‘The Hebrew Hammer’: Our father would be proud
by Josh Kesselman
In 2002, I produced a movie called The Hebrew Hammer. Ever hear of it? Some people call it a cult classic – I call it a classic! I was a youngster then – I was building my list of clients and was so damn excited about the business. I remember how jazzed I would get when I would close a scale deal for a writer client. It was like Christmas — ahem, I mean Hanukkah!
The Hebrew Hammer was a parody of Shaft, but with a Jew. Adam Goldberg played a Jewish superhero hellbent on saving Hanukkah from the evil son of Santa Clause – played by Andy Dick. Ring a bell, now? Ha!
My younger brother, Jonathan Kesselman, wrote a brilliant script based on his USC archived short film (right next to Lucas’s Electronic Labyrinth: THX) of the same name. I remember I was at the Austin Film Festival speaking on a panel (strangely, I just got back from there for the first time since) where I met fellow producer Lisa Fragner. At the time, she was just leaving Fox Searchlight and wanted to find something to collaborate on. I showed her the script and Lisa made one submission: Ed Pressman. Ed had just started a company called Content Film and they were looking for low budget movies to make for a million dollars or less. Little did Ed know, he should have been financing horror films.
So… It goes like this – 1 year after 9/11, my brother and I were making a movie together in New York. Both of our parents grew up there. Dad from the Bronx – Mom from Jersey. We felt like we were going back to our roots and we were doing it together. We hired line producers who were in over their heads, cast the movie up and we were off!
33 locations in 22 days in New York City. We had an amazing crew and my brother directed masterfully! We shot at The Cotton Club, the Hasidic section of Williamsburg, a loft in Dumbo, downtown, a real life sweat shop and so many other colorful locations. My brother and I felt like we were taking on the world and winning. It was an amazing experience.
As we write these stories, we are told to think about the soul of the business and how our stories relate to that. I must tell you, it doesn’t get any more soulful. Our father was a soldier who was proud of his cultural identity. With Orthodox brothers, he chose to fight for Israel in the War of Independence, instead of going to temple.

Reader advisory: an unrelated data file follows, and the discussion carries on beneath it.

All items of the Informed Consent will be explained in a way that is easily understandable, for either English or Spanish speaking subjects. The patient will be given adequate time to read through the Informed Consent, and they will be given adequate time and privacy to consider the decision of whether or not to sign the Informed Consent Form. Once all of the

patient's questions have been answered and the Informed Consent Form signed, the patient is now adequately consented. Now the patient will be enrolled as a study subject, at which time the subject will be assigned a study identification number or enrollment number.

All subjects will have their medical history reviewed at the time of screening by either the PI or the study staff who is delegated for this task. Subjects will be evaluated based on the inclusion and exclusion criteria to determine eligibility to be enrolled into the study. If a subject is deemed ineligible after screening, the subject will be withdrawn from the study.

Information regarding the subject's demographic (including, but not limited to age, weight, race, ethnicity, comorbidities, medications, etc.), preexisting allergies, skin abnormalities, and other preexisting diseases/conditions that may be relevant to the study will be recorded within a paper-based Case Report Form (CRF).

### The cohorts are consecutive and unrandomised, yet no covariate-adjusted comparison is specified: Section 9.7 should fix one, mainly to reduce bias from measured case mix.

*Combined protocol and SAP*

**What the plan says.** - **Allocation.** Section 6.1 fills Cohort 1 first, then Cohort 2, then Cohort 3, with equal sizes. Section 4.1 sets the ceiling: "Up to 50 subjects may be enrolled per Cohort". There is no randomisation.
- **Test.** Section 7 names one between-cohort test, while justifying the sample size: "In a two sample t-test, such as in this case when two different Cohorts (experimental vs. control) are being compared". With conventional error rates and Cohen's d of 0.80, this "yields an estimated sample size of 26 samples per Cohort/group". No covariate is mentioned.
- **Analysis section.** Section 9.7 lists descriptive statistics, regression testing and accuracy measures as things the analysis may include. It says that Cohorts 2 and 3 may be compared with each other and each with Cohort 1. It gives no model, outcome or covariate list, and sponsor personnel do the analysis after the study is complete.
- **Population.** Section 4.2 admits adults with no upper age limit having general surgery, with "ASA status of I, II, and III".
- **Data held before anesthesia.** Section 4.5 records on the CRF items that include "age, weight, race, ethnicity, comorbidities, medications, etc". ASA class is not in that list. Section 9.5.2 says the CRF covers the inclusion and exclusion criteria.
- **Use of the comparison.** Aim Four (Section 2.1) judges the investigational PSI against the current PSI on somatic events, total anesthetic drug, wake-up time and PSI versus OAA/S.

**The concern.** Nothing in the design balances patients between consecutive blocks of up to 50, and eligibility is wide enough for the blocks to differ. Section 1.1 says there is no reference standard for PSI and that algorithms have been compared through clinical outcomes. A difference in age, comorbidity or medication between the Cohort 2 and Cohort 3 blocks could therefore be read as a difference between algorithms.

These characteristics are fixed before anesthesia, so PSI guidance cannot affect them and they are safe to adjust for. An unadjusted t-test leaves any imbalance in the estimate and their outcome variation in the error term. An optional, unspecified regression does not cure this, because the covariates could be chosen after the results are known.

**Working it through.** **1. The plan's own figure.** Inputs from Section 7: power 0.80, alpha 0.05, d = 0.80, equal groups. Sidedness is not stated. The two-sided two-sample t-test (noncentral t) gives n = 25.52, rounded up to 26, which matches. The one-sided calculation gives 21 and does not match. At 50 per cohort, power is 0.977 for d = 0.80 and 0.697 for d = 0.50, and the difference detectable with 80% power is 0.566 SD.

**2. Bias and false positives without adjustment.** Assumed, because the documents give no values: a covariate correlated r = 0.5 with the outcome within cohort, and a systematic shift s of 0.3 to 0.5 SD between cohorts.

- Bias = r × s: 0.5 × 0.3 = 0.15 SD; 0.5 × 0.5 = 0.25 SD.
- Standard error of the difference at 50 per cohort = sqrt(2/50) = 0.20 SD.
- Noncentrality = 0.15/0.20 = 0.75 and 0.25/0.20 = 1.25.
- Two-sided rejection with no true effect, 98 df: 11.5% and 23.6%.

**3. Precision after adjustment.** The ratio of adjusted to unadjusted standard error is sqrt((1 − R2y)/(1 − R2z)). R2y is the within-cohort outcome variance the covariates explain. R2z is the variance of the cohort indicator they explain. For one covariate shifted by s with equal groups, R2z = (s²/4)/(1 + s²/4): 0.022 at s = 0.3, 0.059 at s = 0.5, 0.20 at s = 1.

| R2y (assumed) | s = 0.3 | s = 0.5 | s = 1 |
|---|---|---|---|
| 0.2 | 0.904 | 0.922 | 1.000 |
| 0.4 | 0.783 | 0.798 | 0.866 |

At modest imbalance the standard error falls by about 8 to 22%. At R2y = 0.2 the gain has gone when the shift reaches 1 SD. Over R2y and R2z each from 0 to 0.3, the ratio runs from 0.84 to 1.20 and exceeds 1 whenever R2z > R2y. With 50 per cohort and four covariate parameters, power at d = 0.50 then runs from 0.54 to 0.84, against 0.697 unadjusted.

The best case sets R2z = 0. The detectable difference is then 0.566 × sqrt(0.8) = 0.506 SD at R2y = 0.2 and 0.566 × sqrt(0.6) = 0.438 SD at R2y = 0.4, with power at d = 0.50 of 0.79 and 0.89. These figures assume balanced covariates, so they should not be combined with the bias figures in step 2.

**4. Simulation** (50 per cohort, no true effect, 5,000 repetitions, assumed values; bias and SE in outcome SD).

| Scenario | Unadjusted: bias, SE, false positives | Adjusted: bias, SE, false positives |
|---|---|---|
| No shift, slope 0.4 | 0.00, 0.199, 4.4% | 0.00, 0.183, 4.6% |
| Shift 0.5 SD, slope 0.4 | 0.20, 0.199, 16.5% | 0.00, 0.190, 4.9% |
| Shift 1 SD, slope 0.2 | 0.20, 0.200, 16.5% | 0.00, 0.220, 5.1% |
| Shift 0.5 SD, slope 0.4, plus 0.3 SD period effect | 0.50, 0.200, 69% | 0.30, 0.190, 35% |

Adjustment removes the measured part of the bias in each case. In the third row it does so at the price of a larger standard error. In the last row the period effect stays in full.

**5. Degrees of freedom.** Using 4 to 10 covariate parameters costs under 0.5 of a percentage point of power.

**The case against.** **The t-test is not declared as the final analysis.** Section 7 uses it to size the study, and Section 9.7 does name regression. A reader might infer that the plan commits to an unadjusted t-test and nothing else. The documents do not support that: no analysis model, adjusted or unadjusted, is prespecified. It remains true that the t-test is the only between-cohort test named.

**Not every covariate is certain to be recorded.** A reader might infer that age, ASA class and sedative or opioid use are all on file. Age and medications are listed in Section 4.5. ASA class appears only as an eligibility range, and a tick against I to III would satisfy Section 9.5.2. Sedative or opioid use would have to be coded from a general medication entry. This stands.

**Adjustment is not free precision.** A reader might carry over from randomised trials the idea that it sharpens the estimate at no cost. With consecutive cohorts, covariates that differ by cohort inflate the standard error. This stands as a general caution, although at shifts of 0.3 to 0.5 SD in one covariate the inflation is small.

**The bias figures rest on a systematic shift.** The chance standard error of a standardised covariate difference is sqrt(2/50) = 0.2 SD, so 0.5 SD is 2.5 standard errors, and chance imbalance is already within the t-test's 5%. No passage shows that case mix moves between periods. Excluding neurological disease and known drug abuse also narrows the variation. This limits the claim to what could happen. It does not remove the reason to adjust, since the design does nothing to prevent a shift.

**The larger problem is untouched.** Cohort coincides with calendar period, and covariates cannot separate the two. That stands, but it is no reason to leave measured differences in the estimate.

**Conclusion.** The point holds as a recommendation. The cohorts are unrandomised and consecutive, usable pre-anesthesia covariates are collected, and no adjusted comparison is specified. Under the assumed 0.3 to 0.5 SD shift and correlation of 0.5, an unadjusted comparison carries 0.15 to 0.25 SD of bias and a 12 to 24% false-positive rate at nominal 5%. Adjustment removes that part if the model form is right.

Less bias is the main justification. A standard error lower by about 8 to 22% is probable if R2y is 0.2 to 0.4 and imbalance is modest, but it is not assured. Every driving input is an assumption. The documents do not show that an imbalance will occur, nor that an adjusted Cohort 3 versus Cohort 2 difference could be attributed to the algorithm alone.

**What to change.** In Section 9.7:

Our movie was all about cultural identity: being proud to be a Jew. He brought us both up as a divorced parent and did the best he could. My brother and I fought constantly. It was so hard for him to see that.
When we made this film 10 years after his death, we both knew he was looking down and smiling from ear to ear watching the two of us work together and finally bond as the brothers we had always been.
After our last day of shooting, I was walking back to my apartment from the production office on 36th Street. It wasn’t a great part of town and I would always see the same street vendors and panhandlers. Never once in my entire time there were there ever any Observant Jews in this part of town.
“Ring, ring, ring” – I looked up and standing in front of a plastic fold up table was an Orthodox Jew ringing a bell. “Tzedakah, tzedakah” – he was shouting out. (“Tzedakah” is a Hebrew word literally meaning justice or righteousness but commonly used to signify charity.) I’m not really sure what he was raising money for. I remember being so exhausted from the shoot as I hadn’t slept in weeks! I pulled out my wallet, reached in for my last five dollar bill and handed it to him. He grabbed my wrist and stared straight into my eyes and said “Your father would be proud.”
At that moment in time, I didn’t really think twice about it, gave him the money and started walking away. When it finally registered what he had said, I turned around to look at him and I shit you not – he disappeared. He wasn’t there, his table wasn’t there. Gone. I stopped in my tracks, took out my wallet to make sure I wasn’t hallucinating and sure enough the wallet was empty.
To this day, I know that my father reached out to let me know that he was indeed proud of us. That day, I was proud, so so proud.
P.S. We sold the movie to Comedy Central at the 2003 Sundance Film Festival.Tags: Adam Goldberg, Andy Dick, Ed Pressman, Film shooting in New York City, Hanukkah, Hollywood, Independent film, Jewish cultural identity, Jonathan Kesselman, Josh Kesselman, Lisa Fragner, The Hebrew Hammer